Please find the whole convo at

    http://www.bbc.co.uk/science/horizon/2000/mega_tsunami_transcript.shtml

    Reading it is very alarming .

  34. 384
    tony says:

    Also info on Cumbre vieja can be found here –

    http://en.wikipedia.org/wiki/Cumbre_Vieja

  35. 385
    Brian says:

    I have a question, which came to me this week as I was in the public viewing gallery when Dr James Hanson testified on carbon emissions to the UK select committee on climate change, to which I still haven’t received a satisfactory answer.

    My question is, whether building a dam across the Strait of Gilbraltar, which is only 14.2km across prevent rising sea levels in the Mediterranean and would it also help global warming by stopping the hotter Mediterranean sea from warming global sea levels?

    I know that thousands of years ago the Mediterranean was naturally dammed by an ice wall (and the sea evaporated). Building a man-made dam would be technically feasible and excessive evaporation could be avoided by simply opening the dam now and then. It would certainly help the countries that have a Mediterranean coastline avoid rising sea levels. I was wondering whether cutting the hotter Medterranean off from the rest of the world’s oceans would also have a cooling effect on the world’s oceans through oceanic currents? No doubt there are other massive environmental implications of such a project that could render it unworkable. Just a thought.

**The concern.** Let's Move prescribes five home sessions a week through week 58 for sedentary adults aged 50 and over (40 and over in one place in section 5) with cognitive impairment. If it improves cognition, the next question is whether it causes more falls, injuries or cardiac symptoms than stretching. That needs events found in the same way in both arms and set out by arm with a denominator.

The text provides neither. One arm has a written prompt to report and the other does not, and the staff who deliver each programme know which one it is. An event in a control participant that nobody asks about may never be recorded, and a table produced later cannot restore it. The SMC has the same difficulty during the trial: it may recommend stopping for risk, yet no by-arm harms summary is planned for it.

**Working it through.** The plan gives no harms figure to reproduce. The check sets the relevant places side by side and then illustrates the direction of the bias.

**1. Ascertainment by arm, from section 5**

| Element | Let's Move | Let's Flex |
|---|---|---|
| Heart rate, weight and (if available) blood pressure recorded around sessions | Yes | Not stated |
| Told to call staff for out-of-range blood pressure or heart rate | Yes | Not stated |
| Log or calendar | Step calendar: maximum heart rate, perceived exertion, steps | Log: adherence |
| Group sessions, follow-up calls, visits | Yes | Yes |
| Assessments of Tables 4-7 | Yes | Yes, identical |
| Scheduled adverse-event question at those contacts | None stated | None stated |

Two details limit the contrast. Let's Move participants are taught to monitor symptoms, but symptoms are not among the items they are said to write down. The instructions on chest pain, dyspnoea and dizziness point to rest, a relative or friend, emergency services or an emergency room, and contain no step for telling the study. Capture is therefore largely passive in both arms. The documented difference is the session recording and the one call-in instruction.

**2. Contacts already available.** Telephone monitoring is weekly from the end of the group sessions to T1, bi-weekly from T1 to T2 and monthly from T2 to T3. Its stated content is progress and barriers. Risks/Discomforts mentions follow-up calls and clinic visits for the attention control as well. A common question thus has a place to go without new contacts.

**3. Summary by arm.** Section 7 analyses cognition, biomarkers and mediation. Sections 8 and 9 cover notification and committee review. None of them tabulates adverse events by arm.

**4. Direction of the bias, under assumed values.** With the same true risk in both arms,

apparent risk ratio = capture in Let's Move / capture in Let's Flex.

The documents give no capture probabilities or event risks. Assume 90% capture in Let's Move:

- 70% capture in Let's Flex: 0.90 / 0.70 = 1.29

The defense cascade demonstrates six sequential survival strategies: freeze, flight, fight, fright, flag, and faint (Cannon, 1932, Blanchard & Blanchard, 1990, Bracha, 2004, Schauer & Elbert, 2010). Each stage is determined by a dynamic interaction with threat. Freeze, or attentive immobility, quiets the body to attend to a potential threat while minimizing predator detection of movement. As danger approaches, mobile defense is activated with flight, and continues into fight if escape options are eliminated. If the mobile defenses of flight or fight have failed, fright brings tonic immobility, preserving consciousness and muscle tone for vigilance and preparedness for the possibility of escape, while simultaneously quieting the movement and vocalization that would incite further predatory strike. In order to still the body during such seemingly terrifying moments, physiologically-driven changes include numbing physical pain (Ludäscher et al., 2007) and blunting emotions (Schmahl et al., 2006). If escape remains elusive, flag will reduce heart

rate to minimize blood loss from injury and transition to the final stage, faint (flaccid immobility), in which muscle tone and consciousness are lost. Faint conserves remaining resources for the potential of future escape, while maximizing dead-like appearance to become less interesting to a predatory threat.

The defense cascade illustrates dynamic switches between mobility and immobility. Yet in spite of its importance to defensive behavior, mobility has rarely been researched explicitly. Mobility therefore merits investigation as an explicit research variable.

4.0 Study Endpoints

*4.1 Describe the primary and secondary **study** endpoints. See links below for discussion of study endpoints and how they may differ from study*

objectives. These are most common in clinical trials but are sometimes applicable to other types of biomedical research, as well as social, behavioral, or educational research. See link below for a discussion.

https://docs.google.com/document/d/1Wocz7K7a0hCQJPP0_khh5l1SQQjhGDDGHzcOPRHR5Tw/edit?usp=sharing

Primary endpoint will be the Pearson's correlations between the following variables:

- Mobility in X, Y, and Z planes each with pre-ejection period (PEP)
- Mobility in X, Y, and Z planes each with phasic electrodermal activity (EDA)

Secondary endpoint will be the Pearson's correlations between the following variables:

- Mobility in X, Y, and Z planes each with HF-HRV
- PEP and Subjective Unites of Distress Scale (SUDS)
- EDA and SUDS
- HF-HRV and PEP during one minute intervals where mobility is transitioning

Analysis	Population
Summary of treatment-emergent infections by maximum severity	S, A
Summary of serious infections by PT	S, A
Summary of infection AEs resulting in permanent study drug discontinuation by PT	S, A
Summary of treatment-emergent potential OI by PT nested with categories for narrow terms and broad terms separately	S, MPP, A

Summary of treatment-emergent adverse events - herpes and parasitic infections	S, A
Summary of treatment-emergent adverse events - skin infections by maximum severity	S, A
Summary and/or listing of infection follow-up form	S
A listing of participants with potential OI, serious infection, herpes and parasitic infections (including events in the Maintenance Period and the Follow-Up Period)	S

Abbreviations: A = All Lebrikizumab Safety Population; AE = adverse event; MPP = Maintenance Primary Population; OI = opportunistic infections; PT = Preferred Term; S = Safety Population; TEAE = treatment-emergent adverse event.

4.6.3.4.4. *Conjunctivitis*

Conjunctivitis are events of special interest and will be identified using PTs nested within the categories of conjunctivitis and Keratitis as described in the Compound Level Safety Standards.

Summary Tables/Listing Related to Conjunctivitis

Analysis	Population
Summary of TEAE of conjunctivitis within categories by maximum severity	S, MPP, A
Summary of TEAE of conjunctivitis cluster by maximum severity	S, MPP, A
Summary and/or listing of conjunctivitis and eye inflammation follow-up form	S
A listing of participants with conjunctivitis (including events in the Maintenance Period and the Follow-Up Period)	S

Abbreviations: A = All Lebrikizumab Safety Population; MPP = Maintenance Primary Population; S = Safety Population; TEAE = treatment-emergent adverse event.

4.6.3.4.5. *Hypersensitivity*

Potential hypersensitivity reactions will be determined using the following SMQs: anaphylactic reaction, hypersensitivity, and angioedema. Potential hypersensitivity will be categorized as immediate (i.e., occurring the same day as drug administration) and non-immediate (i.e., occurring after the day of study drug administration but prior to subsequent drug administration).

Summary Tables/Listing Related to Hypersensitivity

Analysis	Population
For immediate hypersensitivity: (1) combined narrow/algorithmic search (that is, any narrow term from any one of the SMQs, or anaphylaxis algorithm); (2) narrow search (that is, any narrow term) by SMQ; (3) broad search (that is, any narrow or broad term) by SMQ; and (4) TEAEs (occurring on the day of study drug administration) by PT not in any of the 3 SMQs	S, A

36. 386
    jyyh says:

    #385 Brian

    Well here’s my shot in answering…

    >My question is, whether building a dam across the Strait of Gilbraltar, which is only 14.2km across

    pretty long and on a small quake zone, but maybe.

    >prevent rising sea levels in the Mediterranean and would it also help global warming by stopping the hotter Mediterranean sea from warming global sea levels?

    plus the additional effect of hotter Mediterranean evaporating more rapidly, giving rise to water vapor -> eventually clouds… increasing turbidity in the area… I can’t work this out.

    >I know that thousands of years ago the Mediterranean was naturally dammed by an ice wall (and the sea evaporated).

    You’re probably talking of ‘Messinian salinity crisis’ (but my source is Wikipedia :-) ), I’ve understood that was caused by a series of earthquakes blocking the Gibraltar.

    >Building a man-made dam would be technically feasible and excessive evaporation could be avoided by simply opening the dam now and then.

    No need for this as there is Suez Canal, I don’t know if it is wide enough for the flow.

    >It would certainly help the countries that have a Mediterranean coastline avoid rising sea levels.

    Agreed. No reason to believe someone would terrorize it.

    >I was wondering whether cutting the hotter Medterranean off from the rest of the world’s oceans would also have a cooling effect on the world’s oceans through oceanic currents? No doubt there are other massive environmental implications of such a project that could render it unworkable.

    See at least “Lessepsian migration”, “eutrophication” can happen on a large scale as in the Baltic Sea.